Monday, August 18, 2014

The Savory Shrub: Elizabeth Revisited

Hello again.

Apologies for the long delay between posts; I was on holiday in Oregon and didn't have much access to do much in the way of shrub related activities for the past week or so.

To make up for this terrible lapse, this week I wanted to revisit one of the more unusual shrubs that I've done, and that was Elizabeth, an heirloom tomato and berbere shrub I did a couple of years back. When I say unusual, I mean to say that unlike most of the jammier, fruit and herb based options, Elizabeth had the distinction of being the first shrub that I ever did that leaned savory rather than sweet. I won't bore you with all the fine details again in this post, but if you want to re-read the original or haven't read it before, you can do so here.

If one can get past Elizabeth's ruddy, not so glamorous looks, I think the shrub's savory nature really lends itself to some really interesting possibilities outside of being enjoyed by itself; I mean, let's face it, I don't foresee people sitting around sipping on this one with soda they way they might with a strawberry or ginger shrub, so it's likely going to be the backbone of some other delicious and quaffable application.

In regard to those applications, I am hoping to share some of those possibilities with you shortly, beginning with an interesting cocktail that goes its own way, straying adventurously from the path of the world's well-worn vodka fueled brunch staple. 

In the meantime, you'll need to know how to make this delightful megaton payload of umami greatness before Heirloom Tomato season is over, so without further ado, here you are:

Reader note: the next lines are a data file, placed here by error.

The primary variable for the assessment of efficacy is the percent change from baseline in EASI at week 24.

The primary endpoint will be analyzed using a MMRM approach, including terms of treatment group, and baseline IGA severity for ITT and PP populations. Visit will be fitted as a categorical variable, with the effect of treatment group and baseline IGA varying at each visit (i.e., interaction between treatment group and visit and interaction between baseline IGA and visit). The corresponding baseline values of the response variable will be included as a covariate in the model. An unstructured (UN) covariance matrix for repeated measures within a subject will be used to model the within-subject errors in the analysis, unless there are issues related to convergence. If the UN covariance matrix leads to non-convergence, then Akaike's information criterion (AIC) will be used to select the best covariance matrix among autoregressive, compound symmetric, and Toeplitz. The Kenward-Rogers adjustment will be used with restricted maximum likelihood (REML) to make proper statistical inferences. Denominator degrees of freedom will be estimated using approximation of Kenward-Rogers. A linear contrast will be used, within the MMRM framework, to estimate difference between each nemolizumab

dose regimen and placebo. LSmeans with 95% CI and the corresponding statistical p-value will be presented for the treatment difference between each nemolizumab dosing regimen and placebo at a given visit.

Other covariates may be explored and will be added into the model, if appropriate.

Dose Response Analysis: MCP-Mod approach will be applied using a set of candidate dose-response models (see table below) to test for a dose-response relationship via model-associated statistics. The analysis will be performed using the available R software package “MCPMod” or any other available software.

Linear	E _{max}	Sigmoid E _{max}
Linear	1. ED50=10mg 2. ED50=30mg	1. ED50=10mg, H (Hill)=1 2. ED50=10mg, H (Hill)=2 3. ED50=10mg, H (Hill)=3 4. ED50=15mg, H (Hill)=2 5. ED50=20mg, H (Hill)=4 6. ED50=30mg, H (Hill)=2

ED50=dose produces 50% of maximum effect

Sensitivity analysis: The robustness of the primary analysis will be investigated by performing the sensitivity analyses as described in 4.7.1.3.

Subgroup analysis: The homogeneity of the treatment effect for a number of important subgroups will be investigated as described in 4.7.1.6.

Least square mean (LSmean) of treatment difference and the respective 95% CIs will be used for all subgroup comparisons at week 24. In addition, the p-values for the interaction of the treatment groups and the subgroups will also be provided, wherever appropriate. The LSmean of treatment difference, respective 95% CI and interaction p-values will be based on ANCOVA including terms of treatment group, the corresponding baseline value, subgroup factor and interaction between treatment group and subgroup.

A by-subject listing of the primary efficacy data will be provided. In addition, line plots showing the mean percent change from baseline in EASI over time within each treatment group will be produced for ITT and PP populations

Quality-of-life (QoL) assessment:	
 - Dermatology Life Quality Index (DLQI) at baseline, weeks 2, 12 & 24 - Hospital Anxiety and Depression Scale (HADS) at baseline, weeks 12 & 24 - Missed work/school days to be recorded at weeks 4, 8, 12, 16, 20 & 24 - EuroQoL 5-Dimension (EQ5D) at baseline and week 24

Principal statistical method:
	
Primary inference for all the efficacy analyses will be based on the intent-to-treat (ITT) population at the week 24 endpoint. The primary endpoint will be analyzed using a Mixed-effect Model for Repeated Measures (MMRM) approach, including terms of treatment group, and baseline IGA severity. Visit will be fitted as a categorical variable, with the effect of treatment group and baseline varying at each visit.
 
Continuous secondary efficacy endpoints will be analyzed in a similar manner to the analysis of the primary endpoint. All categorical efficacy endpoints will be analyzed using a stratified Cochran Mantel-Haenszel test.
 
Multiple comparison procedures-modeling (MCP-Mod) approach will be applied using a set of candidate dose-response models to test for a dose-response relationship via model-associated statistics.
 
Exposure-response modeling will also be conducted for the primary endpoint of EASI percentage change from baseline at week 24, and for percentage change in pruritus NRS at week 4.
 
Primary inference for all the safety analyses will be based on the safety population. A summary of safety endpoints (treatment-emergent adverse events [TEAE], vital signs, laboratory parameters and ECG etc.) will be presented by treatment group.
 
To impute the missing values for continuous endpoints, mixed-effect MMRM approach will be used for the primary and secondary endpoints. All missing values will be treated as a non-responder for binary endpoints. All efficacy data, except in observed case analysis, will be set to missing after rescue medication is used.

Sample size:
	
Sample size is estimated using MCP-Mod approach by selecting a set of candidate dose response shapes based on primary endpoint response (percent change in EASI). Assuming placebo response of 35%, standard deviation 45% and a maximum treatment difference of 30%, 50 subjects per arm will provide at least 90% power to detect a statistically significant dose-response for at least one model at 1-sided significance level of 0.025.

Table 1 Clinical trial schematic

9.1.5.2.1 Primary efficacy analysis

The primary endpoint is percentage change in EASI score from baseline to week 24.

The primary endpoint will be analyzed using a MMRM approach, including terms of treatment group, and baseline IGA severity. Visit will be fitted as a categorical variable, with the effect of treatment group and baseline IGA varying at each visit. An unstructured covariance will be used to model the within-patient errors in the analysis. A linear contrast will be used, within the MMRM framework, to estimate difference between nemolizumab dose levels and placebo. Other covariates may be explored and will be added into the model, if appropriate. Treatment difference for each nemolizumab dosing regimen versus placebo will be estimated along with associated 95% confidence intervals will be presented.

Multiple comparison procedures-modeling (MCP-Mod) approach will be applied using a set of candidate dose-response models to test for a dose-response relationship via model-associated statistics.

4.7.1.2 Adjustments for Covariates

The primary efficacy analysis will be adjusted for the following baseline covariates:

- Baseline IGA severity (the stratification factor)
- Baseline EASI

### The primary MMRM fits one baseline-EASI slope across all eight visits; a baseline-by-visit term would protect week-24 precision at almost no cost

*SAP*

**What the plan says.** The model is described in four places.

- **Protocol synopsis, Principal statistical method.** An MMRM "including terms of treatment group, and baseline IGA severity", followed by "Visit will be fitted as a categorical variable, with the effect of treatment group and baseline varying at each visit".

16 oz heirloom tomatoes
8 oz brown sugar
12 oz white wine vinegar
4 oz apple cider vinegar(Bragg's Apple Cider Vinegar)
2 tsp bebere, ground

Food scale
Sealable non-reactive container
Muddler or heavy spoon
Strainers of increasing fineness
Large measuring cup
Tea strainer
Funnel(preferably canning funnel)
Sealable glass bottle

Wash tomatoes and pat dry. Cut into large chunks and set aside.

Put open non-reactive container on scale and use tare function to zero out the reading. Gently drop tomato chunks into container until desired weight is reached. Use tare function again.

Pour or spoon brown sugar into container until desired amount is reached. Add ground berbere, and using muddler, grind sugar into tomato until a thick, syrupy mixture forms. Seal container and rest mixture in refrigerator for 2-5 hours.

Remove container from refrigerator and unseal. Place on scale, once again using tare function. Add appropriate amount of white wine vinegar and apple cider vinegar to container. Reseal, and place back into refrigerator. Rest jar one week.

After one week, remove container from refrigerator. Arrange strainers in levels of increasing fineness over measuring cup. Strain liquid through strainers, pressing on pulp to express any trapped shrub. 

Place funnel in bottle, and situate tea strainer in funnel opening. Pour strained shrub through tea strainer into bottle, and seal bottle. 

Refrigerated shrub should last from six months to one year.


See you all later this week with a cocktail!

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